You are correct. By assigning declaring that the initialized object should be stored in the list "list" which only holds "Person" objects, when you use list[i] you will only be able to use methods that objects of the type "Person" can use.
To give you an example from reality:
You visit a car vendor and ask him if a specific car has an air conditioning system. The vendor says yes and you enter the car. You then try to activate the ac system by trying to follow a guide which explains how to turn it on for all cars. Of course, since not all cars have an ac system, your guide book is empty and you can't follow any steps.
Java/Object oriented programming has a wonderful solution for this problem. The solution is called "overwrite methods".
I would do the following if I were you:
1) Add a "getSal()" method to the "Employee" class, which simply returns 0.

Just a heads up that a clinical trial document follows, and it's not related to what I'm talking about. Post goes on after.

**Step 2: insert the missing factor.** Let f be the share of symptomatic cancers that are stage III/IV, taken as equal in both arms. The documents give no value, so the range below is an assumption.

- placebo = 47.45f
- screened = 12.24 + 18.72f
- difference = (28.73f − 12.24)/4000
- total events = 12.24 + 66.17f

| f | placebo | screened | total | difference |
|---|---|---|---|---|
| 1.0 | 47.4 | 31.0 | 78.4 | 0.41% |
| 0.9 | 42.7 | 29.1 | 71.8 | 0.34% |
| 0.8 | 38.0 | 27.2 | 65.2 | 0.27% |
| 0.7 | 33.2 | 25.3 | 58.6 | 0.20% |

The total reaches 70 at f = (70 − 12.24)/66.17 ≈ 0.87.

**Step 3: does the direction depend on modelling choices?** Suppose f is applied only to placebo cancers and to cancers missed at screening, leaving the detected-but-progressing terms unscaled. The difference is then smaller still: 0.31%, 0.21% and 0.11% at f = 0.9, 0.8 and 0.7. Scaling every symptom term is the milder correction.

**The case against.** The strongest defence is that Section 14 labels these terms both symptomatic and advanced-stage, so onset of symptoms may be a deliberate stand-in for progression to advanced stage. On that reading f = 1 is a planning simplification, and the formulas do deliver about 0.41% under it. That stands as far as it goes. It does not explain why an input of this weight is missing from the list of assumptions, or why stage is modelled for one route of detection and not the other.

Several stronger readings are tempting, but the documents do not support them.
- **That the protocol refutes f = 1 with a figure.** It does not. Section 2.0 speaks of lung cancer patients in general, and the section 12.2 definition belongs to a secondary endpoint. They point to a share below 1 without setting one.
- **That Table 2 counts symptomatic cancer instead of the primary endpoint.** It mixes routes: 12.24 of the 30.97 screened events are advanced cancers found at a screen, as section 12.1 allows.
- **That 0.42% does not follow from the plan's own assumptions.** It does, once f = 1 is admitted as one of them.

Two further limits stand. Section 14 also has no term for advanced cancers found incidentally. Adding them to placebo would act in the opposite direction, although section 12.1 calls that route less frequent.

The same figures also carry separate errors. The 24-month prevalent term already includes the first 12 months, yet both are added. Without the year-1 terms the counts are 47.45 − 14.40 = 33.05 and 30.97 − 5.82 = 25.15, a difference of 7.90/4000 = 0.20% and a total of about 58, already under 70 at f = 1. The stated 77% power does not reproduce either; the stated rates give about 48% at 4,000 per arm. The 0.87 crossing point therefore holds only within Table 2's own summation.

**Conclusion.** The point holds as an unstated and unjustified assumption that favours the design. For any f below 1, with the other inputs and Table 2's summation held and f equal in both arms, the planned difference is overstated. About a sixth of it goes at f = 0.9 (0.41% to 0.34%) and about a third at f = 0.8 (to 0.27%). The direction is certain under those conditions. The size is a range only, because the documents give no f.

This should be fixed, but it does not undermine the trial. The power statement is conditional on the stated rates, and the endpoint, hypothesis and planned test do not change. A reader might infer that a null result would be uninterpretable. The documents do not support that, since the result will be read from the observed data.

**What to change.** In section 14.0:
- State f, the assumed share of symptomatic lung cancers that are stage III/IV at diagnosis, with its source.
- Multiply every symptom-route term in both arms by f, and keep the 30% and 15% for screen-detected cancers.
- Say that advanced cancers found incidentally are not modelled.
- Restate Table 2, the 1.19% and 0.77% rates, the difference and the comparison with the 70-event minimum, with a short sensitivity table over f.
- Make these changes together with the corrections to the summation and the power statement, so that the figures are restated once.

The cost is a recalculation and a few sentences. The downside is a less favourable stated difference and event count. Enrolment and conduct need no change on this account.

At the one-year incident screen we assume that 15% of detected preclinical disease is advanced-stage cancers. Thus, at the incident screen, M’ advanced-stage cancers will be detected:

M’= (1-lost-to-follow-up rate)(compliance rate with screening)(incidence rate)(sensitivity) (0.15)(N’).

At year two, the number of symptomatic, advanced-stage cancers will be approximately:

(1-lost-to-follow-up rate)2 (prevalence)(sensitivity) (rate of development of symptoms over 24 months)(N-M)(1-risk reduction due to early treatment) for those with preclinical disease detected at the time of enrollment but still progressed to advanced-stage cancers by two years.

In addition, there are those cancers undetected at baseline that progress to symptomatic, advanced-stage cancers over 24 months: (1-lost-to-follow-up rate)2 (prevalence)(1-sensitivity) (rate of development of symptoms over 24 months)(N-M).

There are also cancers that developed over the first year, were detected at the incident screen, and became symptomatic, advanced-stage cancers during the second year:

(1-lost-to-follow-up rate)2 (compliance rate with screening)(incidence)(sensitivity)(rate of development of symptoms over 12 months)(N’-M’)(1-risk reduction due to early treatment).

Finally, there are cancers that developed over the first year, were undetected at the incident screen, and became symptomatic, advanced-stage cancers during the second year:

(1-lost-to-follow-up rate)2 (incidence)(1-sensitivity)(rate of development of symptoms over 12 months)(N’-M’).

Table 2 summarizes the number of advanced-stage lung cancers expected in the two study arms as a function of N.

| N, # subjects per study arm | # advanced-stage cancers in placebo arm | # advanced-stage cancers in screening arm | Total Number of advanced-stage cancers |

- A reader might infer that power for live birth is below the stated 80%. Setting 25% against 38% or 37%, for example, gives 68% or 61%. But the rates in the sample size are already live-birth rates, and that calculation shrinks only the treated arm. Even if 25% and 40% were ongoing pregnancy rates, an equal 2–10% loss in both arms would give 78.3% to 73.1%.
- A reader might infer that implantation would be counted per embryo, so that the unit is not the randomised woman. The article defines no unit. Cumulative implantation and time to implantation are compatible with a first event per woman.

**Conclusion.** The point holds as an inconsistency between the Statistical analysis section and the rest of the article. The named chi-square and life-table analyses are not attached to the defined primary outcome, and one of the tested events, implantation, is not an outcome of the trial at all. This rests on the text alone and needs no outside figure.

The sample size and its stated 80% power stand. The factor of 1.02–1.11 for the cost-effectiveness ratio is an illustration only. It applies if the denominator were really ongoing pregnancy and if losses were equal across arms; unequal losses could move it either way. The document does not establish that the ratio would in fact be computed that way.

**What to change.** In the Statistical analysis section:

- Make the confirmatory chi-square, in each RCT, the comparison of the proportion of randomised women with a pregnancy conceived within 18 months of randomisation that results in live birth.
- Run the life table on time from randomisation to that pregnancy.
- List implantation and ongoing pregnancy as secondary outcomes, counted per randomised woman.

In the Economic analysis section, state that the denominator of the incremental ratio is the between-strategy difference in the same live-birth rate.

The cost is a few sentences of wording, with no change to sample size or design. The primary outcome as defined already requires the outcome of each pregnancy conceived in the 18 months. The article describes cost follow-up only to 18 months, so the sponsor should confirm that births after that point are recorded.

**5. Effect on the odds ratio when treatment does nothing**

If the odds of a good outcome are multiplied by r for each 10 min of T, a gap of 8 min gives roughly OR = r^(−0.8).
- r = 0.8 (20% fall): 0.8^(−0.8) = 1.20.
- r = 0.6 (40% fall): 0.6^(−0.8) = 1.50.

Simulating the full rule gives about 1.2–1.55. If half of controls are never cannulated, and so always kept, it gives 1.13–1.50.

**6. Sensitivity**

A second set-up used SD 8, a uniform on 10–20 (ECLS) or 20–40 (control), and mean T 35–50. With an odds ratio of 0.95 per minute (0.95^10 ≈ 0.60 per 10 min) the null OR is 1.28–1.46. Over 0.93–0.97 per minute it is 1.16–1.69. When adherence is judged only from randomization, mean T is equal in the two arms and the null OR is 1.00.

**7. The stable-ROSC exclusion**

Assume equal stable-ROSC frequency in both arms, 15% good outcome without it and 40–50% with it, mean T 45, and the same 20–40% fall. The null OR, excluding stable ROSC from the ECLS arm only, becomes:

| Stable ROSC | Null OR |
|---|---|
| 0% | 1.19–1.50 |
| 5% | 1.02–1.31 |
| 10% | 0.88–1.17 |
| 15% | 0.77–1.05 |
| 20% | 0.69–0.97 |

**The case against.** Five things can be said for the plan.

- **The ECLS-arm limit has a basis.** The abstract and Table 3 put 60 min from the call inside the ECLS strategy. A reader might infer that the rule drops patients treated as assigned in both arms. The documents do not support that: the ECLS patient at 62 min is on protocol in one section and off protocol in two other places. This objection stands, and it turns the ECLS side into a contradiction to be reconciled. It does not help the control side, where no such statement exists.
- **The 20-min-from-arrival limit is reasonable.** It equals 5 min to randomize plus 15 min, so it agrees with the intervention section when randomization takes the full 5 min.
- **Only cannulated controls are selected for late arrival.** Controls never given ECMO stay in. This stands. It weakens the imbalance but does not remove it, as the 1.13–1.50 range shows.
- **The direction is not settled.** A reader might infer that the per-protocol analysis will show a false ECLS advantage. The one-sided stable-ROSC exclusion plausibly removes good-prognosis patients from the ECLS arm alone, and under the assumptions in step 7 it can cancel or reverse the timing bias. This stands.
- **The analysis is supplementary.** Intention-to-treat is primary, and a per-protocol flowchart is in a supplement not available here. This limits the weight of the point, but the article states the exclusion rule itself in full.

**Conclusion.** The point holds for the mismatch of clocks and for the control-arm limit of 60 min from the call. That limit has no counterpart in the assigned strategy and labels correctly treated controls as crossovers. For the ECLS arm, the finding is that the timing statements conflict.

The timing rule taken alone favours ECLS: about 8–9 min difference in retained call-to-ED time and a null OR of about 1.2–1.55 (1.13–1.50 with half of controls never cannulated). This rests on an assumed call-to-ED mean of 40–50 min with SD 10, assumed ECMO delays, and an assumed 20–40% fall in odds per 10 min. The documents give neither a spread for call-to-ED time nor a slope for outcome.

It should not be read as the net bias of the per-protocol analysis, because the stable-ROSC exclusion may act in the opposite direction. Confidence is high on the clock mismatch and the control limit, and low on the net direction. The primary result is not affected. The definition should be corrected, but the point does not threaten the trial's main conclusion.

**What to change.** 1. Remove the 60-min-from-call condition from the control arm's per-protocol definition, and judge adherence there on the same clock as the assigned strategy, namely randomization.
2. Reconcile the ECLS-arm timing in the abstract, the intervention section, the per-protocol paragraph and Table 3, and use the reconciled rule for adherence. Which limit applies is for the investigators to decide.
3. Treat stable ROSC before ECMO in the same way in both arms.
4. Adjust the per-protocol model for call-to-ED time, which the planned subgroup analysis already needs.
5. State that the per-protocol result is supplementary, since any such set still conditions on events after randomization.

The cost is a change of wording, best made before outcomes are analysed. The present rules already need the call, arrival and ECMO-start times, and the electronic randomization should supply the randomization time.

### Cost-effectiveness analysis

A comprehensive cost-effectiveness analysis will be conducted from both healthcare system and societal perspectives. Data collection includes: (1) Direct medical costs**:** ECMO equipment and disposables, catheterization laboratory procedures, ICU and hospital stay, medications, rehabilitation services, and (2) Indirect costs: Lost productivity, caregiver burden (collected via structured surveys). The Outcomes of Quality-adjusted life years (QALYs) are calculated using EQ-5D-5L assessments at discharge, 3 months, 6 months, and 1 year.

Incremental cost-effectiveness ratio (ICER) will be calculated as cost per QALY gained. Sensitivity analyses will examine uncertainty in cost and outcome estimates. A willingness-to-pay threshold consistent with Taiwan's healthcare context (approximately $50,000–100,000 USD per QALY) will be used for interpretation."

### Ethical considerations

2) in every class that extends "Employee" overwrite the "getSal()" method by using the @Overwrite annotation before any new "getSal()" method. Let the getSal() method do what "getYrSalery()" and "getHourlySalery()" did before + move the "Full"/"Half" evaluation into the "getSal()" method that replaces "getHourlySal()" in the Staff class.
3) Change your last for-loop. Only check if (list[i] insanceof Employee"), delete all other checks. Inside the if block you want to add a try-catch structure, that catche any exceptions of the object-type Exception. Inside the try block you want to write:
Employee e = list[i];
pay = pay + e.getSal();
What this does is the following: if list[i] is either an Employee, or an instance of a class that somehow extends Employee, you will work with an Employee object. This object can call e.getSal(), which should be implemented in all your relevant classes.
What I've written above should work for now, however using an interface would make things easier in the future. You might want to revisit this exercise once you know how to use "Interface" objects.